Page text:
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Complications can occur with any surgery, but there are things that you can do to ease the process. Maintaining a healthy diet and lifestyle are paramount in your recovery process. If you are overdue for a checkup by your primary care doctor, go for a general health check before surgery. Make sure you are not smoking cigarettes or using recreational drugs for at least 4-6 weeks before and after surgery. Try to avoid alcohol for a few weeks around the time of surgery.

Cohen recommends that you follow your surgeon’s instructions closely, stating, "The guidelines we provide after surgery are to protect your health and safety. For example, there will usually be a period after surgery where we advise you to avoid exercise. If this kind of instruction is ignored, it is possible to damage your surgical results."

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Once you have found the right surgeon for you, make sure you express what you are looking for in detail, and make sure you and your surgeon are on the same page. "Sometimes patients have unrealistic expectations for what they want, and it is the surgeon’s job to help align the patients expectations with what is realistically possible. Be careful of a surgeon that glosses over possible issues or complications. On the other hand, as a patient, you need to listen carefully to what the surgeon thinks he or she can accomplish. Keep in mind, most surgeons work very hard to get the best results possible, but there are certain things we have limited control over (for example, skin elasticity, bony asymmetry, gravity, etc.) Try to remember that working on people is different than working with wood or steel; people have natural genetic variation, there are various biological processes at work after surgery, and skin and soft tissues stretch and change over time, making long term results less predictable," Cohen states.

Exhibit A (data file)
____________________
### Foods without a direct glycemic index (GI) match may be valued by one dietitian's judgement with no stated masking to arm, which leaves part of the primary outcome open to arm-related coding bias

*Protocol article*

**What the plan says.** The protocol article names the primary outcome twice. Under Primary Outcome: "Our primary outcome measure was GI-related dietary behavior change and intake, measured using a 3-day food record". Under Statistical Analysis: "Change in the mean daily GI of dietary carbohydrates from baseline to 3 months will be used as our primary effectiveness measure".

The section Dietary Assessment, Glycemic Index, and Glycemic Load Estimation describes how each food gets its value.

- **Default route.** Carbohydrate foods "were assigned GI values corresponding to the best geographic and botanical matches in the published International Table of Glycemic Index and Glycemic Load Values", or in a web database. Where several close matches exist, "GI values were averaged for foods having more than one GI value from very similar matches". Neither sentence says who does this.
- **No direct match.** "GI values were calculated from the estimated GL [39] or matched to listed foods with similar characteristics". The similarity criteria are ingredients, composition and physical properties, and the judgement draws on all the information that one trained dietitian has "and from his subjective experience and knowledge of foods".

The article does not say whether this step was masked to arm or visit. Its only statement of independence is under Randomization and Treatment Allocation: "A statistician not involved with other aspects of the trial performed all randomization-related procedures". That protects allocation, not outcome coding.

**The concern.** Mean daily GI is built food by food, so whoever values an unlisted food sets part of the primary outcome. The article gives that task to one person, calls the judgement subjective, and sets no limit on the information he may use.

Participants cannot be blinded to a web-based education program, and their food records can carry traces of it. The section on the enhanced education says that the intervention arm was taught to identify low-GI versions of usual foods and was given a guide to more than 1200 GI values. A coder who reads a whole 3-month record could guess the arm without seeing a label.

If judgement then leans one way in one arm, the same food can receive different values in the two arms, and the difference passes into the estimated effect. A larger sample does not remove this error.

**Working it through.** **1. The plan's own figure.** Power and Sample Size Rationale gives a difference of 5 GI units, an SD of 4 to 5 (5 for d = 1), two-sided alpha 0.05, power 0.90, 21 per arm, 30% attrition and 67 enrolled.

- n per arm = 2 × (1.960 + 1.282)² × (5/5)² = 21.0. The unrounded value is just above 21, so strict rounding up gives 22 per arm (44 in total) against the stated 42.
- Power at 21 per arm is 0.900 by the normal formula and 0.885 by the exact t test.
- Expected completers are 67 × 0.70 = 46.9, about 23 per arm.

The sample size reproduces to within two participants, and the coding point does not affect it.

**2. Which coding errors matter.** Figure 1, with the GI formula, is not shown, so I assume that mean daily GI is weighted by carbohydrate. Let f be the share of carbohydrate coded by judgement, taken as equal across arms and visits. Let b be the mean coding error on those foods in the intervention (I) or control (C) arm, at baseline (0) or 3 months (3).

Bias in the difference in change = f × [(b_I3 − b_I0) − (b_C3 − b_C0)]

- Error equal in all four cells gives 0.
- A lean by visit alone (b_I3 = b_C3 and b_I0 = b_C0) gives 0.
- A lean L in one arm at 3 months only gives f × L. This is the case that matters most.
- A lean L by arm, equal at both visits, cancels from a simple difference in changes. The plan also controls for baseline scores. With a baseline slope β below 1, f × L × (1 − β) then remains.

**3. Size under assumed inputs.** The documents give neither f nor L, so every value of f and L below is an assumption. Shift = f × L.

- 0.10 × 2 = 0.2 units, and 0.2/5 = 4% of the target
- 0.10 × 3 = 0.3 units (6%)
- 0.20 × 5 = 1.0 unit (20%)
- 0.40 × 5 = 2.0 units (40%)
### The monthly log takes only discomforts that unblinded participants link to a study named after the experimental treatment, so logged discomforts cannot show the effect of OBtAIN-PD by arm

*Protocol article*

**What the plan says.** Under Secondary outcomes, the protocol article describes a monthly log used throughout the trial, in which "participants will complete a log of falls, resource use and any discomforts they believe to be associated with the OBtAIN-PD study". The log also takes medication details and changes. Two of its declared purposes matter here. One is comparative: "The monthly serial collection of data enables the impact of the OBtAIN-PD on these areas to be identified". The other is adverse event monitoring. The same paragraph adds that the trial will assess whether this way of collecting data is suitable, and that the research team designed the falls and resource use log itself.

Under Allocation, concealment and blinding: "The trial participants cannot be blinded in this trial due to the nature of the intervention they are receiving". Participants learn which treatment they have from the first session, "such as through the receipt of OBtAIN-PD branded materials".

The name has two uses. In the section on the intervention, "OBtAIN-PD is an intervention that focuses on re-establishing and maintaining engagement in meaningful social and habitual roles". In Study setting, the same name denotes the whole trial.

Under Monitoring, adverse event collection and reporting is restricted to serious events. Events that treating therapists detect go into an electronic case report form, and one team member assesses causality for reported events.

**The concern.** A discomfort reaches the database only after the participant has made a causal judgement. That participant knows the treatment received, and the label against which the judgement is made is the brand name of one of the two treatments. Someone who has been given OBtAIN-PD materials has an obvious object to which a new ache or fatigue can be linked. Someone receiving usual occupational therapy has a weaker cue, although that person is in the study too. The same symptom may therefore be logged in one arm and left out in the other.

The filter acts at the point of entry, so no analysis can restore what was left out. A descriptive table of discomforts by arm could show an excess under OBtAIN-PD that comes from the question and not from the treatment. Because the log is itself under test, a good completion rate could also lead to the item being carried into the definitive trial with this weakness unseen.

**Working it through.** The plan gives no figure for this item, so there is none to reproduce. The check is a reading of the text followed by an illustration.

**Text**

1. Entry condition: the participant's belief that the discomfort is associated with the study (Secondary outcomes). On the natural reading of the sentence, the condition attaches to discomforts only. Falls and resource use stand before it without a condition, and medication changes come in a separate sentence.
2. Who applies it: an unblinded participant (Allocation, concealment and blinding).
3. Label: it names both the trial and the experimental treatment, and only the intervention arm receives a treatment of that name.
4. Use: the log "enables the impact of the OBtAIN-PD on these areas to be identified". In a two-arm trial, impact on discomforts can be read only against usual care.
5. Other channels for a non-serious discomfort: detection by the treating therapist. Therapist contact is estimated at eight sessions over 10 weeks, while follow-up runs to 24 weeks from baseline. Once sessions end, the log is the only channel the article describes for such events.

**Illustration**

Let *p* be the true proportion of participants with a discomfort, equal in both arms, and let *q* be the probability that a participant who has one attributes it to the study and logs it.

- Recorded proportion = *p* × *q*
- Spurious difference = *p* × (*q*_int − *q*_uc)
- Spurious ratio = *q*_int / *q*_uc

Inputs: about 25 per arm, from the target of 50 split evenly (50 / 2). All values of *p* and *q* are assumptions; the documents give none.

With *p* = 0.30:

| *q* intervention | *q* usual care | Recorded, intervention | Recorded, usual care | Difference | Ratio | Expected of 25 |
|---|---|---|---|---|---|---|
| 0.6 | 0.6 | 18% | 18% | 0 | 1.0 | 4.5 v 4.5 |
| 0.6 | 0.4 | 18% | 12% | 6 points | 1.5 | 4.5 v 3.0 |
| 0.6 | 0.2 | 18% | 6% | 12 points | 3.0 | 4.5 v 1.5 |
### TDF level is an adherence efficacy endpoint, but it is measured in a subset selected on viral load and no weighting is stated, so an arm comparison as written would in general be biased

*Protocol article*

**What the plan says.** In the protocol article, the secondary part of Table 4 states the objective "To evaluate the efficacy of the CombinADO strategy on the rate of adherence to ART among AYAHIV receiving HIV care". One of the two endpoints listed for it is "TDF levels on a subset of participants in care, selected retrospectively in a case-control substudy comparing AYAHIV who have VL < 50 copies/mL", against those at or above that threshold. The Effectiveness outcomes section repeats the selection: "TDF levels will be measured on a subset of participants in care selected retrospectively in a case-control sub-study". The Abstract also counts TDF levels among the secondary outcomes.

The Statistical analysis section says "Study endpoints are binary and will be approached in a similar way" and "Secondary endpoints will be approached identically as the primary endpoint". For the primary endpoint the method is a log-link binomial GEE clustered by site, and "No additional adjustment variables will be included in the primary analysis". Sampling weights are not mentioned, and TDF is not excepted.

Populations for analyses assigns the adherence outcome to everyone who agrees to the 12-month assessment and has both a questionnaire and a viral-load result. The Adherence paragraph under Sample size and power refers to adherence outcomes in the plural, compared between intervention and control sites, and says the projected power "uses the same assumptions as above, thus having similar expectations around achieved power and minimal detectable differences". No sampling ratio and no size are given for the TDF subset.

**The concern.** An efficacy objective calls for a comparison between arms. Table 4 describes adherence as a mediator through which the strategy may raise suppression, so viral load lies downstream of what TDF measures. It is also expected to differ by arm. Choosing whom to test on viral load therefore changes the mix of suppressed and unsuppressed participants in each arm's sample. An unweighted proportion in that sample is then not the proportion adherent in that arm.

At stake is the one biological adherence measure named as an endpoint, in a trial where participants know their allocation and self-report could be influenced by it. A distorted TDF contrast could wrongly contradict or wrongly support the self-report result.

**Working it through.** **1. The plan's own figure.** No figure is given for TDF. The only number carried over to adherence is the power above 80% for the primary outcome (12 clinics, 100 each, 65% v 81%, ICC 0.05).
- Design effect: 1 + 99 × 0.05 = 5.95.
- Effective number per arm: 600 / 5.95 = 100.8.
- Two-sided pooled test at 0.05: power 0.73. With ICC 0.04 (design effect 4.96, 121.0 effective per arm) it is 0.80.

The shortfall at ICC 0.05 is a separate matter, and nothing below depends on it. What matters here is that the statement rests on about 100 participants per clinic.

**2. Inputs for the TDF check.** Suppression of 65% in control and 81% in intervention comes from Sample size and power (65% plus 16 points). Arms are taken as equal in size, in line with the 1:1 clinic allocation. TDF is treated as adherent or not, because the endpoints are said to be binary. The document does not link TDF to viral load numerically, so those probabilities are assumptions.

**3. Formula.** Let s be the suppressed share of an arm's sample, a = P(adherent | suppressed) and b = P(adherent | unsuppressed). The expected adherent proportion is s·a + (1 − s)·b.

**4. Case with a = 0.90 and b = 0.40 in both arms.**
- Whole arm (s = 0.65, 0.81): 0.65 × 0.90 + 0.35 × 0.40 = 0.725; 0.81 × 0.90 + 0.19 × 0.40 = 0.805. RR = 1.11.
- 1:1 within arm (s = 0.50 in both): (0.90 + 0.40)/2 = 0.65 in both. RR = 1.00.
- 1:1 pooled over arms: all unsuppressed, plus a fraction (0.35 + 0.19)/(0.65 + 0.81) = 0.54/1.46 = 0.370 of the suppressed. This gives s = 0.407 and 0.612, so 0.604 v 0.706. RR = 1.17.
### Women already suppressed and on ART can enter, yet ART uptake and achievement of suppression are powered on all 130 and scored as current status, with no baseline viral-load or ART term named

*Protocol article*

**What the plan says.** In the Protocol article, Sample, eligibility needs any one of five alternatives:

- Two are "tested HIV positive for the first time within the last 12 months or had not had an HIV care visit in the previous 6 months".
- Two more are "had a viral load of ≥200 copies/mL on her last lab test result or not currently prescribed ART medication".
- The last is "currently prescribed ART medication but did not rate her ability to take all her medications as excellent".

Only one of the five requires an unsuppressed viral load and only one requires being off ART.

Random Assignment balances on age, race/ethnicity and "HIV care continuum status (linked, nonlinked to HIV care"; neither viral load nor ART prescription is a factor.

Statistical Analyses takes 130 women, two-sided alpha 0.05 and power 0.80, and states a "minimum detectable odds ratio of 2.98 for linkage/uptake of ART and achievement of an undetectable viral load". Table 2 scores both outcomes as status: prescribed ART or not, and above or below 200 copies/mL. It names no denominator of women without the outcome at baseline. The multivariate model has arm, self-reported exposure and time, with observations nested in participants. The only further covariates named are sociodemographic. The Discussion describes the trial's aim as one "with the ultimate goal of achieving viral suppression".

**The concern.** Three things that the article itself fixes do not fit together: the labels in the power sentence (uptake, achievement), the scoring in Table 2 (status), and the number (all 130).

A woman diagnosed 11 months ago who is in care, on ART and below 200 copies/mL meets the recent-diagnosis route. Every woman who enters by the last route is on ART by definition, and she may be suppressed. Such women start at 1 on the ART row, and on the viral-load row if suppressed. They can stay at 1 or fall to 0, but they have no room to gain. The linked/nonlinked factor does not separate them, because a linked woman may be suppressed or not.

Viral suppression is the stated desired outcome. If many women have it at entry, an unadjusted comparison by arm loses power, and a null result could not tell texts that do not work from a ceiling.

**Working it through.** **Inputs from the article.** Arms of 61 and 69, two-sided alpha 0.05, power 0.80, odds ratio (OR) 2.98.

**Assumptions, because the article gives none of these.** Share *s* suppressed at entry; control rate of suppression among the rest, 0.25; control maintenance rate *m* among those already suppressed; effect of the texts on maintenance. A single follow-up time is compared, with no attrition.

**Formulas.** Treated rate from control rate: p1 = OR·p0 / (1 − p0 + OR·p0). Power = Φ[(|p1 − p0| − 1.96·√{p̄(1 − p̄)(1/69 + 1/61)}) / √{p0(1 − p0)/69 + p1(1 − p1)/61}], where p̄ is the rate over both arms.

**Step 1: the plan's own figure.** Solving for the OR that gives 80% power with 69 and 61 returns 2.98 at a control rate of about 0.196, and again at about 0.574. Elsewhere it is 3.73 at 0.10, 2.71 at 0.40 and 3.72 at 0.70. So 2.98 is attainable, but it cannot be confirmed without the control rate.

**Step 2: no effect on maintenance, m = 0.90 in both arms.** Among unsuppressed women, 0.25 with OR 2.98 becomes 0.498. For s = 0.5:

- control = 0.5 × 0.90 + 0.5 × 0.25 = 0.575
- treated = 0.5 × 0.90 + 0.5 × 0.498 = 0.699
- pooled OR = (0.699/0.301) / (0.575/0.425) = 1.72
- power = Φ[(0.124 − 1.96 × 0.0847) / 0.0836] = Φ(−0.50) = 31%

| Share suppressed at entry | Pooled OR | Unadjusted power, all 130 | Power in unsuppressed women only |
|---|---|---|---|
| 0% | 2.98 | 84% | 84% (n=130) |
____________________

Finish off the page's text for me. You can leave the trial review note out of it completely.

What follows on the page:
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As a surgeon that performs revision surgery on a weekly basis and teaches courses on this topic nationally and internationally, I can say with authority that it is a lot easier more cost effective to have a surgery done right up front, than to fix a problem after problems occur. Even the best surgeons in the world have complications, but low cost often means that quality or corners are being cut somewhere. You only get one body, so treat it properly and look for safety and quality with your surgery. "Groupon's are great for restaurants, but probably not the best idea with surgery," states Cohen.

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If you have a concern or issue after surgery, call your surgeon’s office and let them know. "Getting phone calls from patients is part of our job, and knowing if something is not quite right can help us correct things as efficiently as possible," Cohen states. " Just like with any other kind of relationship, having a good line of communication is very important to a surgeon-patient relationship. Not every surgery is perfect, but with good rapport, most situations can be worked out in a way that is beneficial for everyone."


# Skin


# Skin